This summer, I am interning at the International Trade Administration’s (ITA) Advocacy Center, part of the U.S. Department of Commerce. ITA is located in Washington DC, but I am completing the internship remotely. The mission of the Advocacy Center is to promote U.S. exports by helping American companies win contracts with foreign governments. For example, imagine that the Spanish Port Authority wanted to modernize their breakwaters. If a U.S. company pursuing this contract requests the assistance of the Advocacy Center and is approved, the U.S. Government is then free to advocate on behalf of the company for that particular contract. This could mean anything from a Cabinet-level secretary drafting a letter of support to a foreign decision maker, to having someone from the U.S. embassy in Spain meet with someone from the Spanish Port Authority to discuss why this company’s bid should be selected, or simply to make sure that things like project technical specifications aren’t skewed against U.S. industry. While receiving advocacy is not a guarantee of winning the contract (like any sale, the company would need to be competitive in terms of factors like cost and quality), it can help.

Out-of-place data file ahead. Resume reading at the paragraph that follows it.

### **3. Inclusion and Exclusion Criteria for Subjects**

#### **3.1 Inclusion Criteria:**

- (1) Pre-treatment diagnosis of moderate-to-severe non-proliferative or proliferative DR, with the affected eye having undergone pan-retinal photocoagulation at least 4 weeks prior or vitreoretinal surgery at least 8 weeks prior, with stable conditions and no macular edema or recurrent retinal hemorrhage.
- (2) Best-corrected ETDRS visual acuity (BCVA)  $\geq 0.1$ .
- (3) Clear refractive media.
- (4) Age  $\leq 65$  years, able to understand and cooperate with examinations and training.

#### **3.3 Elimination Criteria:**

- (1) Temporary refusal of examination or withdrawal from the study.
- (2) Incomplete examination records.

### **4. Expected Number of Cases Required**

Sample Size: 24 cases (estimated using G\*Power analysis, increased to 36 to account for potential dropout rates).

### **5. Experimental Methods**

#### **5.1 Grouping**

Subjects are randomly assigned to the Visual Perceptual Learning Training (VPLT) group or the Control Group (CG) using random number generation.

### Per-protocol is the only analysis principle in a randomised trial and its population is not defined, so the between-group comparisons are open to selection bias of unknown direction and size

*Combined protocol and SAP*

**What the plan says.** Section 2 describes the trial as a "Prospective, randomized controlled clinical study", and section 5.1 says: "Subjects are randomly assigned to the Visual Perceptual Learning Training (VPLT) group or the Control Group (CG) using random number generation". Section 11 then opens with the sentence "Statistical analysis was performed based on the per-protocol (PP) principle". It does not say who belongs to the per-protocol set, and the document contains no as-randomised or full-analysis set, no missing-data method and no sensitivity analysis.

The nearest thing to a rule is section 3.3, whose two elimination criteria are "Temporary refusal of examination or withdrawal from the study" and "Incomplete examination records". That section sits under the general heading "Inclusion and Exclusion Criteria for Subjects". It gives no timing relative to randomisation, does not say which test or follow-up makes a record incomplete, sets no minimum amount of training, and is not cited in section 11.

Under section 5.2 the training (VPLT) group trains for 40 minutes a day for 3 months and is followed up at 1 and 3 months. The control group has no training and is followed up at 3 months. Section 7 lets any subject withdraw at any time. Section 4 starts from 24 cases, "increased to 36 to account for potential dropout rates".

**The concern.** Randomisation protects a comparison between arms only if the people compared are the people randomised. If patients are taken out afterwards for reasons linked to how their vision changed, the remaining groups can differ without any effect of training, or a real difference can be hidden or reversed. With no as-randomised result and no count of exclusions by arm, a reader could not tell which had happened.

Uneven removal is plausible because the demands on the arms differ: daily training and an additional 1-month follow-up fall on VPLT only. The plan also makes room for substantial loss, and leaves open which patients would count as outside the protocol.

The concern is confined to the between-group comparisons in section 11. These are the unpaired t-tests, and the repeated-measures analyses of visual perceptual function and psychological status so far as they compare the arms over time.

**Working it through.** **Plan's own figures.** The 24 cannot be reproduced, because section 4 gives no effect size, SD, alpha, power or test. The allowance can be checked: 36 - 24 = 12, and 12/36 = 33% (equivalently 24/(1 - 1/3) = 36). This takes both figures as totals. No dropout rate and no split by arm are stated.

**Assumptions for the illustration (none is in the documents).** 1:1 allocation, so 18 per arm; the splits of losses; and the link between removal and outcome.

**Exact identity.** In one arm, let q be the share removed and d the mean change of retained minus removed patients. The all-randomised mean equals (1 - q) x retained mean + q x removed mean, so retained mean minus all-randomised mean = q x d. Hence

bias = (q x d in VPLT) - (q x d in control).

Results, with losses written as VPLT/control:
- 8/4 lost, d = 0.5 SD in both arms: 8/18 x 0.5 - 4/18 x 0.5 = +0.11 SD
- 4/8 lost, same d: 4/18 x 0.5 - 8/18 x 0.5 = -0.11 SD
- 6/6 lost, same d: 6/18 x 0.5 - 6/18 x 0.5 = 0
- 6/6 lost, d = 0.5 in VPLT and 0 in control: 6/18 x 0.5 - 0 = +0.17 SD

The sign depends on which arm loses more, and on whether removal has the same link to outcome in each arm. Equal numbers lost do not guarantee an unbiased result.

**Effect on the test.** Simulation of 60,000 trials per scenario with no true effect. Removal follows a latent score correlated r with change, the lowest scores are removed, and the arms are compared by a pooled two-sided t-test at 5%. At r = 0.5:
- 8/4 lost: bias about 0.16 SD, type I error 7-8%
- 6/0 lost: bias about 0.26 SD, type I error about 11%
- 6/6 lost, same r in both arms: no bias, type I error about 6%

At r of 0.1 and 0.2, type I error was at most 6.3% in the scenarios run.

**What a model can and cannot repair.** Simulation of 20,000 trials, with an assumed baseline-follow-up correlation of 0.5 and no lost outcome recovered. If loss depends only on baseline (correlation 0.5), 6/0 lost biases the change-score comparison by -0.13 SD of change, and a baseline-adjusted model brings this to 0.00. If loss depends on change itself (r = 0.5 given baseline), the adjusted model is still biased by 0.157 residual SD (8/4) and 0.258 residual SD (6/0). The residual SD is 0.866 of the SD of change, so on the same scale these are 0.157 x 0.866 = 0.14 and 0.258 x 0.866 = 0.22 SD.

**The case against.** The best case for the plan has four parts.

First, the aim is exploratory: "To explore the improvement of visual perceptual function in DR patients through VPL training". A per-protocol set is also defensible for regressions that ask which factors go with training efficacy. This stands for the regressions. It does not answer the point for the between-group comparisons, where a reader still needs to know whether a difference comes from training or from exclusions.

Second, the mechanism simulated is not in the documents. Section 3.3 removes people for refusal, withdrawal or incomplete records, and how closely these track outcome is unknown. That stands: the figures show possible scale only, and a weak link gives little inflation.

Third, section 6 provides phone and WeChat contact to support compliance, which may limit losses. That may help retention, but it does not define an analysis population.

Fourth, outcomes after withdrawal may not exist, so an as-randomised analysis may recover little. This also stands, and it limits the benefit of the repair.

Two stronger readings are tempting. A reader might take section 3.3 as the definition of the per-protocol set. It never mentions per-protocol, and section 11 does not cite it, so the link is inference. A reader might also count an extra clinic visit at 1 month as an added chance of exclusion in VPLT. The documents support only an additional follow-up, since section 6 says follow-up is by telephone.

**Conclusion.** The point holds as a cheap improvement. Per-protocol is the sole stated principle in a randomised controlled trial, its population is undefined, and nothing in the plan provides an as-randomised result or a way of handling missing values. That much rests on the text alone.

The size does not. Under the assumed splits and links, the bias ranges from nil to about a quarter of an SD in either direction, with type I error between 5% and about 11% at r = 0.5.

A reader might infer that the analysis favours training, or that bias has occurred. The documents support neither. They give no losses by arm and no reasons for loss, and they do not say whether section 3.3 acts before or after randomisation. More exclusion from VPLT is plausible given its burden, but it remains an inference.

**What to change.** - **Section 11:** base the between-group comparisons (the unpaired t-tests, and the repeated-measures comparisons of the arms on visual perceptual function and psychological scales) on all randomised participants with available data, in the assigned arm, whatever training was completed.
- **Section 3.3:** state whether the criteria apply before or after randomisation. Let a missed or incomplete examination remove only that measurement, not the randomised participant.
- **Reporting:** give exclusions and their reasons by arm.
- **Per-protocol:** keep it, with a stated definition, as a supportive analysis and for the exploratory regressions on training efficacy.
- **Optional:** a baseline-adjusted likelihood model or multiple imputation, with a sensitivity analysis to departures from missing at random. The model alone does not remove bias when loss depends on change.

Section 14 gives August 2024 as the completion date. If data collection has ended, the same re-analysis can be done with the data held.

During my summer internship, my primary task is to conduct due diligence on companies requesting advocacy. To do this, I search through the information the company has submitted to the Advocacy Center, information available via the public record, as well as some Commerce Department databases to make sure that they meet all eligibility criteria and that they are a company the Advocacy Center could feel comfortable endorsing. For example, if only 2% of the new breakwaters would be made using U.S.-sourced materials, then the U.S. Government’s time and resources would likely be better spent assisting companies whose work is more beneficial to the American economy. Similarly, should my search show that the requesting company has questionable activity in the past, the Advocacy Center would not want to risk embarrassment to the U.S. Government by allowing high-level U.S. officials to advocate on the company’s behalf. As such, the work that I am doing supports the greater organization by making sure that the Advocacy Center can focus its efforts on the cases most likely to be successful and that reflect positively on U.S. firms.